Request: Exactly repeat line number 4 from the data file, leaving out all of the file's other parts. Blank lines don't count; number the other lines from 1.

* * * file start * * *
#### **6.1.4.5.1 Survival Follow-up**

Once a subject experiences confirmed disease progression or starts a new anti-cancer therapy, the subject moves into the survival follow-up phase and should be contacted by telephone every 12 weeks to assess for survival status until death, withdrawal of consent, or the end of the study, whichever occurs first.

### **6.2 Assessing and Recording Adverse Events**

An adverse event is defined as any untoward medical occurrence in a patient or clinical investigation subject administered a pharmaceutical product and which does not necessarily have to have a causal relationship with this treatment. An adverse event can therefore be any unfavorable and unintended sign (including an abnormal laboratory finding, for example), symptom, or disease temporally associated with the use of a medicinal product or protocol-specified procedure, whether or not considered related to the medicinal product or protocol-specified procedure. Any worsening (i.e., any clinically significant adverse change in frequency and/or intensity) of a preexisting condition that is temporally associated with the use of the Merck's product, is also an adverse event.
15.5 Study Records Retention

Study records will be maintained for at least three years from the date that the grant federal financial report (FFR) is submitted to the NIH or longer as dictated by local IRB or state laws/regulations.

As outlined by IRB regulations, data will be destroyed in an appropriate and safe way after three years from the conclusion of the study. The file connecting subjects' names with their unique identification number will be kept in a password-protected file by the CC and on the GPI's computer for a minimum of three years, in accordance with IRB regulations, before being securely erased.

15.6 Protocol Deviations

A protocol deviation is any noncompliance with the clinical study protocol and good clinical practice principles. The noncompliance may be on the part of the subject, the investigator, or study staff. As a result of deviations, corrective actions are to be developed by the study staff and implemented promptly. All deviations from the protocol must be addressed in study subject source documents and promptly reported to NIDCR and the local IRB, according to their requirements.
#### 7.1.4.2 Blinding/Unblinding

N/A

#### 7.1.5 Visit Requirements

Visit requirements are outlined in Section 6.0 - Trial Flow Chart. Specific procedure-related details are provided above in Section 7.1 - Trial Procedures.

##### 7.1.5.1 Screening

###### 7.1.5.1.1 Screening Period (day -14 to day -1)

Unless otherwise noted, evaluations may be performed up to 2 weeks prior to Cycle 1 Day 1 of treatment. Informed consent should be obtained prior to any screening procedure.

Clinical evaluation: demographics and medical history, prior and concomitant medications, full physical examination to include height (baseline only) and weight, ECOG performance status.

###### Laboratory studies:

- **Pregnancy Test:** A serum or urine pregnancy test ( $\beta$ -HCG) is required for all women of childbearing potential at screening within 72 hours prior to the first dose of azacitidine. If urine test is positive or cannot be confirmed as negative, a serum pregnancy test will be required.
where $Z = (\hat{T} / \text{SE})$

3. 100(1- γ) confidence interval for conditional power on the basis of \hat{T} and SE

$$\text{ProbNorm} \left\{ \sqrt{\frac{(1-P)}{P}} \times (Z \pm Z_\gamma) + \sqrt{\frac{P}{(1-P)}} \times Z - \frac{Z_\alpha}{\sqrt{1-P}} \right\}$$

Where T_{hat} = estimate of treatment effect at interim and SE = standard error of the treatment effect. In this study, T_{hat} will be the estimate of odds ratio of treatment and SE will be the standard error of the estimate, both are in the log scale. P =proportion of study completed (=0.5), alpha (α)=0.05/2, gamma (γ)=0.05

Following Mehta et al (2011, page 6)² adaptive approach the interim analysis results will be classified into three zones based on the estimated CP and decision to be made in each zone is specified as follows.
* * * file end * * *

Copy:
An adverse event is defined as any untoward medical occurrence in a patient or clinical investigation subject administered a pharmaceutical product and which does not necessarily have to have a causal relationship with this treatment. An adverse event can therefore be any unfavorable and unintended sign (including an abnormal laboratory finding, for example), symptom, or disease temporally associated with the use of a medicinal product or protocol-specified procedure, whether or not considered related to the medicinal product or protocol-specified procedure. Any worsening (i.e., any clinically significant adverse change in frequency and/or intensity) of a preexisting condition that is temporally associated with the use of the Merck's product, is also an adverse event.